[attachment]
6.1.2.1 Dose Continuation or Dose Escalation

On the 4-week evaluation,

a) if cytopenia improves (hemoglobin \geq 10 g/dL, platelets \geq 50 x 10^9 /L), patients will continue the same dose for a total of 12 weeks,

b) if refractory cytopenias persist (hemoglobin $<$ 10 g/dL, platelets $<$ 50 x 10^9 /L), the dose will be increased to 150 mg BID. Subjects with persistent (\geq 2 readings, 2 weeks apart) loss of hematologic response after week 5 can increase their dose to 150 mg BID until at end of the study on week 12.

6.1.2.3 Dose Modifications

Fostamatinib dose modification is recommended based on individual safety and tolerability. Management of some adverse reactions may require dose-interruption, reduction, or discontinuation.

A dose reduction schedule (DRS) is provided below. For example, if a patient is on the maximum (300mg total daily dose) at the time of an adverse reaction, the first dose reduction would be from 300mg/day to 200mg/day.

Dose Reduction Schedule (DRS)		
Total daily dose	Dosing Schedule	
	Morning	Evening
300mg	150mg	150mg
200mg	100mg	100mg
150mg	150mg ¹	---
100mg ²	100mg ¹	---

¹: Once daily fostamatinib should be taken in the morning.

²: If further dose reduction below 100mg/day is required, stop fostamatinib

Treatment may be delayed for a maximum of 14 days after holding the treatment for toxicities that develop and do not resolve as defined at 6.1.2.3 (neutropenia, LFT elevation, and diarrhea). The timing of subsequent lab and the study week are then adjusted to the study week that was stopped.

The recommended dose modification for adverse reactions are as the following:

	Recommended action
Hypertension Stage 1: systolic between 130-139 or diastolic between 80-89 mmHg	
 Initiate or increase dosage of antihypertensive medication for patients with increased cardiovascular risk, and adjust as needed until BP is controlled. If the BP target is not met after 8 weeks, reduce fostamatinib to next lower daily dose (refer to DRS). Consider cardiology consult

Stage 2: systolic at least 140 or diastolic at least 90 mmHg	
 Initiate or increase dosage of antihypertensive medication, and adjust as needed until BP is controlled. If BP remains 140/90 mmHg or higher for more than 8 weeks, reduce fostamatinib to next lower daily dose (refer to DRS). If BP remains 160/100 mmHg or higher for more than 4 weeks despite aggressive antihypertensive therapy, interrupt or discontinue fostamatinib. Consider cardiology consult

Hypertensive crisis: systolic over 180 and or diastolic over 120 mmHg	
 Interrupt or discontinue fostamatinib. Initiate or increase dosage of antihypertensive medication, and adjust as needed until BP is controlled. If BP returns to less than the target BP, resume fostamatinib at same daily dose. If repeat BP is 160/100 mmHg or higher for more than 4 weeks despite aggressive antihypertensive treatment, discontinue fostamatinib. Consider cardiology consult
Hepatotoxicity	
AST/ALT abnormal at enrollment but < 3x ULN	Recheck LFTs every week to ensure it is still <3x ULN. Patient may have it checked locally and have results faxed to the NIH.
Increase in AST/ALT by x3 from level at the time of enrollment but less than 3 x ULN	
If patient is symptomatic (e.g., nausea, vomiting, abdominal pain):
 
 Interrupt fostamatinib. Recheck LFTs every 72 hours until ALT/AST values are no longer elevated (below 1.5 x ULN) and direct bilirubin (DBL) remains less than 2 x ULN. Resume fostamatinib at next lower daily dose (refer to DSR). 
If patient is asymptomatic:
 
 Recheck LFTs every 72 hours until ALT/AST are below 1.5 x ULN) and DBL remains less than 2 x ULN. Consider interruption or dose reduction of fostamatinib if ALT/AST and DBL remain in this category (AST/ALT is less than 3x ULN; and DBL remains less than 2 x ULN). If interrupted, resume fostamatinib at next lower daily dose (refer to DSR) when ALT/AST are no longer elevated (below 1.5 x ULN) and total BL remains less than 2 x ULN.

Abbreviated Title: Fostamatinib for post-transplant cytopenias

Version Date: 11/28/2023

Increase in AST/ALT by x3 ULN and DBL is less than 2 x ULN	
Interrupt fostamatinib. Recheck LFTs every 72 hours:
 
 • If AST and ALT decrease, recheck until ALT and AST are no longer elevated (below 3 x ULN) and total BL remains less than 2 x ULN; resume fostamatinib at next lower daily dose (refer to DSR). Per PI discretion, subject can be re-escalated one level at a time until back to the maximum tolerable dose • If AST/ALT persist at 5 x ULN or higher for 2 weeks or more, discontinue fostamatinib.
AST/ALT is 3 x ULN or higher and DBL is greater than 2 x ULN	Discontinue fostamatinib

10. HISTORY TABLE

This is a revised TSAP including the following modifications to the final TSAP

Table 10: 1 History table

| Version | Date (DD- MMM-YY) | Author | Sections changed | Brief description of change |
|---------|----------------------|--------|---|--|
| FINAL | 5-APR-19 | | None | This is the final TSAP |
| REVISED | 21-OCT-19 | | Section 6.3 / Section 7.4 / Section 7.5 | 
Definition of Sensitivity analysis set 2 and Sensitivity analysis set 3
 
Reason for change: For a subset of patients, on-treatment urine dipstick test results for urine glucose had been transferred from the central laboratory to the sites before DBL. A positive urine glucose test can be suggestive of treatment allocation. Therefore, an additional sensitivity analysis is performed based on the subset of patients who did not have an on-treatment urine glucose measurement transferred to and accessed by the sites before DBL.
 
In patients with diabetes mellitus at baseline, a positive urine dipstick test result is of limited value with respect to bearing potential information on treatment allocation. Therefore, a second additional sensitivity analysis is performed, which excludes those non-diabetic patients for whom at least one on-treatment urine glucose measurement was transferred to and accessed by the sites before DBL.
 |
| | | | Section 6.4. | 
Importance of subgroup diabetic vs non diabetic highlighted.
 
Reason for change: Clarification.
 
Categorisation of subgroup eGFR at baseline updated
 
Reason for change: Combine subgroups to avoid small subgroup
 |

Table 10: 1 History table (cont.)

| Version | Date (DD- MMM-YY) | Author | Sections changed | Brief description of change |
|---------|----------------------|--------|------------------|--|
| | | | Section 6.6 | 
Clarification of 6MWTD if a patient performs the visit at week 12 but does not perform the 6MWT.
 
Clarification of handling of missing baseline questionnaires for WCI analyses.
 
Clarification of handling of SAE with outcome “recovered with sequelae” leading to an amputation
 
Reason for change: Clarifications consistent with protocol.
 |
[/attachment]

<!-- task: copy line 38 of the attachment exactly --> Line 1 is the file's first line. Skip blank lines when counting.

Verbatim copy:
AST/ALT is 3 x ULN or higher and DBL is greater than 2 x ULN	Discontinue fostamatinib